After being bounced from the team’s starting rotation following a rough April, Felix Doubront’s days with the Red Sox looked, if not numbered, tenuous at best. The left-hander had come into the season with high hopes, as many observers pointed to Doubront’s 23.6% strikeout rate during his rookie campaign as a sign for cautious optimism. But despite such promise, Doubront’s April (in which he failed to finish the seventh inning even once after doing so only three times in 29 starts in 2012) showcased the many reasons to be worried about the Venezuelan’s long-term prospects.
Nevertheless, since returning to Boston’s rotation on May 16, Doubront has pitched with the consistency of a steady veteran. Since that start in May, Doubront has allowed three earned runs or less in all 12 of his starts, holding opponents to a .645 OPS against during that span. For the season, the lefty’s FIP now stands at 3.50, which is a far cry from the inconsistent, unpredictable pitcher he appeared to be back in April.
A closer glance at Doubront’s numbers reveals something slightly unusual: The southpaw has posted a reverse platoon split this season, holding righties to a .235/.321/.369 line, which is noticeably better than the .277/.344/.391 mark he has against lefties.
There could be many reasons for these numbers, but the one that stands out the most is the development of Doubront’s changeup in his second big-league season. The 25-year-old is throwing his changeup 16.2% of the time in 2013 (nearly 2% more than last year), and 17.7% of the time against right-handed hitters, which ranks as the second-most frequent offering behind his fastball.
The success Doubront has had with his changeup is even more noticeable, as the pitch has produced the highest whiff percentage (14.9%) and whiff/swing percentage (27.5%) of his five different offerings, according to Brooks Baseball. Against righties, the changeup’s effectiveness has been even more apparent, with right-handed opponents posting a .264 slugging percentage and .060 ISO against the pitch.
For Doubront, the changeup has been made even more effective due to its similarity in location and movement to his fastball. As the zone chart below shows, he keeps the offering down in the zone, and most often away, to right-handed hitters, much like the way in which he attacks these same batters with his fastball.
This approach has led to a bunch of flailing swings and opponents who are well ahead of Doubront’s offspeed offering, which, on average, comes in just under eight miles per hour slower than the left-hander’s fastball. In the video below, during a July 10th start against the Seattle Mariners, Doubront picks up two of his five strikeouts (including the first) on changeups to righties on the outer part of the zone. His fifth strikeout comes on a 90-mph fastball in which Seattle’s Nick Franklin is way late on the pitch, as if he is having trouble picking up just what exactly is coming out of Doubront’s hand.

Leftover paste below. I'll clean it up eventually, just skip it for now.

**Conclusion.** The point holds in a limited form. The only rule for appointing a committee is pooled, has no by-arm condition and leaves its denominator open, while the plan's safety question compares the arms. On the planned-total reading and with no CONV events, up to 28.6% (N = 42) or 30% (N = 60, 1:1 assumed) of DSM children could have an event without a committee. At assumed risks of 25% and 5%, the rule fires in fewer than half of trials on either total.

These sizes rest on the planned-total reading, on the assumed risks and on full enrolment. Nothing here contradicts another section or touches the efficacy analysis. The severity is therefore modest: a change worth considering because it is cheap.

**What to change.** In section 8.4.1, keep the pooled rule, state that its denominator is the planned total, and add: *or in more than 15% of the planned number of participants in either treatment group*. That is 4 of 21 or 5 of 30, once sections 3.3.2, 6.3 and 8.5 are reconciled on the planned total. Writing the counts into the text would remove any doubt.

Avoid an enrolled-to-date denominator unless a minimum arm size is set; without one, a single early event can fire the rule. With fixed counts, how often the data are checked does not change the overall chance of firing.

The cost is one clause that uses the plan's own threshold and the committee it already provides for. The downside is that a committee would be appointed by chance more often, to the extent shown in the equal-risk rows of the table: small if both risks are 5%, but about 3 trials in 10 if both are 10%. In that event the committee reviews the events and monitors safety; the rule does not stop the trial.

Doubront’s success with his changeup mirrors that of another Boston left-hander, Jon Lester, who has shown a remarkable increase in changeup usage dating back to his big-league debut in 2007. During his rookie season, Lester threw the pitch only 4.7% of the time, a number that increased to 11.4% in 2010 and now sits at 13.7% in 2013. Like his fellow rotation-mate, Lester has also demonstrated a reverse platoon split this year, holding righties to a .724 OPS and lefties to an .861 OPS.
Though the results for Lester have been subpar again this season, his changeup has been highly effective, with the offering yielding a .188 batting average against and .094 ISO in 2013.
It would be hard to say that this emphasis on changeups between Boston’s two left-handed starters is a direct result of the organization’s new coaching staff, led, of course, by manager John Farrell and pitching coach Juan Nieves. Nevertheless, the changeup has clearly been an effective weapon for both Doubront and Lester this season, though the two starters stand at different points on their career path.
This reality only demonstrates how tricky an offering the changeup can be, often dependent more on feel and deception than anything else. Doubront was able to develop and fine-tune the pitch very early in his career, while for Lester, such success only came after many years in the majors, as he likely toyed with and perfected the offering between starts before he truly began to rely on the pitch in game situations.
Either way, both pitchers have put the changeup to good use in 2013, and in the case of Doubront especially, the Red Sox are reaping the benefits.
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All stats courtesy of Brooks Baseball and FanGraphs.com.
Alex Skillin is a Staff Editor for SoxProspects.com and writes, mostly about baseball and basketball, at a few other places across the Internet. You can follow him on Twitter at @AlexSkillin.
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